Experiences with Lookup.defineClass

Rafael Winterhalter rafael.wth at gmail.com
Sat Mar 11 16:48:43 UTC 2017

I have implemented support for Lookup::defineClass in my library Byte Buddy
and my first impression is quite positive, I think this can offer a great
alternative for at least some use cases.

For this to work, I do however think it is crucial to add a parameter to
the ClassFileTransformer::transform method where a lookup object should be
provided as an additional argument in order to allow defining additional
classes in the instrumented class's loader and module. In practice, this is
often required in the same manner as javac needs to be able to define
anonymous classes when compiling source code. I checked my use of Unsafe in
Java agents and basically any use case breaks down to defining such classes
which can be replaced by Lookup::defineClass if a lookup object with the
instrumented class's context would be supplied to the class file
transformer. I do neither see that this could yield a security problem as
any such priviledge could already be abused by changing the instrumented

As for the creation of runtime proxies by subclassing, I do not think that
this approach offers an alternative. As a library author, I do not normally
have an appropriate lookup context available. For use cases like Hibernate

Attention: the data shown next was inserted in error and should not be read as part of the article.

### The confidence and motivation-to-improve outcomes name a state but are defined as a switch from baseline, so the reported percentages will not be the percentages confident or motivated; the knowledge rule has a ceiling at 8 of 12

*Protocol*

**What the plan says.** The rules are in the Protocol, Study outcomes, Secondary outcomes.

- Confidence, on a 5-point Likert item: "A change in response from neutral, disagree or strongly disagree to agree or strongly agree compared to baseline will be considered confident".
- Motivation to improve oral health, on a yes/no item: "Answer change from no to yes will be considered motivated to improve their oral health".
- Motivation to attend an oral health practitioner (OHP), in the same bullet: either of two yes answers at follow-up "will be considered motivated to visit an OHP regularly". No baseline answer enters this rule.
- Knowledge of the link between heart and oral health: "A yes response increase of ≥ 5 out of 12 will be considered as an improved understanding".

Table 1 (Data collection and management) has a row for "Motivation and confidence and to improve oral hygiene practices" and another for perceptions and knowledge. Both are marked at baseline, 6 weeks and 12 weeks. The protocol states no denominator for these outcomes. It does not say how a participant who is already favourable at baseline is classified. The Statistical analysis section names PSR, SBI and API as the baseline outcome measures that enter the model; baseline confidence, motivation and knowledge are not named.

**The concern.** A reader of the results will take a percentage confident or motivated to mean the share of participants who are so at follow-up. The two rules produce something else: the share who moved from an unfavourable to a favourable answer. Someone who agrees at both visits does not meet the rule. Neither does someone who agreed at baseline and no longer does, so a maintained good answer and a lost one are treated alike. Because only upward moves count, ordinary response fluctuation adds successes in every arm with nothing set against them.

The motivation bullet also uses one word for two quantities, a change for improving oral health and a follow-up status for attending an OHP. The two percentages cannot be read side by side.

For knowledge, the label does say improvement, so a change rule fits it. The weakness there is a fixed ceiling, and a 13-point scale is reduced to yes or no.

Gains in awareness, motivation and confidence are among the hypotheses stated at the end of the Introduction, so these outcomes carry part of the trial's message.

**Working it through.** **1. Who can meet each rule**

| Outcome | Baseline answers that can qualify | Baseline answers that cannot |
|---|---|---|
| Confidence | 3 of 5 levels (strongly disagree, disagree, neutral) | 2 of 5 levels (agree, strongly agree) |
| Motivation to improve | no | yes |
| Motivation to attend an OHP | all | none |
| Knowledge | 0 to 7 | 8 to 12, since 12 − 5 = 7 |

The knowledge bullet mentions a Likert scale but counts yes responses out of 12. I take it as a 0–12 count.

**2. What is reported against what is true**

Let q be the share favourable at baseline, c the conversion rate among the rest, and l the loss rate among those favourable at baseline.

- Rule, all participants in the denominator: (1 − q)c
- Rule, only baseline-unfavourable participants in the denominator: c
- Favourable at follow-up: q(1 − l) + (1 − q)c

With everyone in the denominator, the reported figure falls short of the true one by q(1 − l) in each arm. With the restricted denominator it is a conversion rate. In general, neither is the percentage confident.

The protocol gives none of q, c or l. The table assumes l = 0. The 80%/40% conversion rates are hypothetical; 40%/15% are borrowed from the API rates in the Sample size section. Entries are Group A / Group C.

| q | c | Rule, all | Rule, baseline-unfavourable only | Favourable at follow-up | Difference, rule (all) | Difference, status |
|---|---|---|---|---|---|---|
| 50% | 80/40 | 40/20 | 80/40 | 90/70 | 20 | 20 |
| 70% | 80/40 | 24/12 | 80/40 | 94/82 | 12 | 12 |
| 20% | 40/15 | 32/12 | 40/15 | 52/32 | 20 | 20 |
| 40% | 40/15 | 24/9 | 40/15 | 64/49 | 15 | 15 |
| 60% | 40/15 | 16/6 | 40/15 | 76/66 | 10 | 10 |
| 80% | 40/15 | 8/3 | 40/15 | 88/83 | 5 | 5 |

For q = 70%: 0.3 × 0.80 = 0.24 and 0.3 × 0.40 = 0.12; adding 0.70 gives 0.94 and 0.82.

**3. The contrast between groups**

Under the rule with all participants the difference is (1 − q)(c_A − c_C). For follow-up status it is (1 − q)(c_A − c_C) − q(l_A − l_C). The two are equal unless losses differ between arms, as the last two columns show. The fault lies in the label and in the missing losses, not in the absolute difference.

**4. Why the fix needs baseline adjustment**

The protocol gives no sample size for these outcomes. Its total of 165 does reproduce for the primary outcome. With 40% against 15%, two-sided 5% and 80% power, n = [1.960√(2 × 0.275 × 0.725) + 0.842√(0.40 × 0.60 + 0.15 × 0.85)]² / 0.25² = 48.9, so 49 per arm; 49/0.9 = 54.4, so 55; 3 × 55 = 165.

or Spring, I think that it is therefore easiest to define a class in a
seperate class loader and to require users to export their types to enable
AOP. In the end, I do not think that might be a bad thing in the long run.

For testing libraries like Mockito, I would however prefer to use a
mechanism similar to Unsafe::defineClass. My prefered way would be to add a
test-specific module to any JDK installation that needs to be enabled by
some flag. It would be too bad if people had to open their modules just for
some test code to run where defining a class in a tested class's class
loader (for example because it is package-private) is a legitimate demand.
Requiring users to explicitly supply a lookup instance would yield an
awkward API where I would prefer a parameter (in a way, such a parameter
already exists by explicitly opening the Unsafe class via the command line
if that class became unavailable in Java 10). By adding a standard testing
module, we could however avoid to depend on internal packages and increase
stability of our libraries. In such a module, I would also like to see a
factory for getting hold of an instrumentation instance for the current VM.
I think that other tooling libraries and testing libraries would benefit of
such a priviledge module that needs explicit enabling.

Keep up the good work!
Best regards, Rafael

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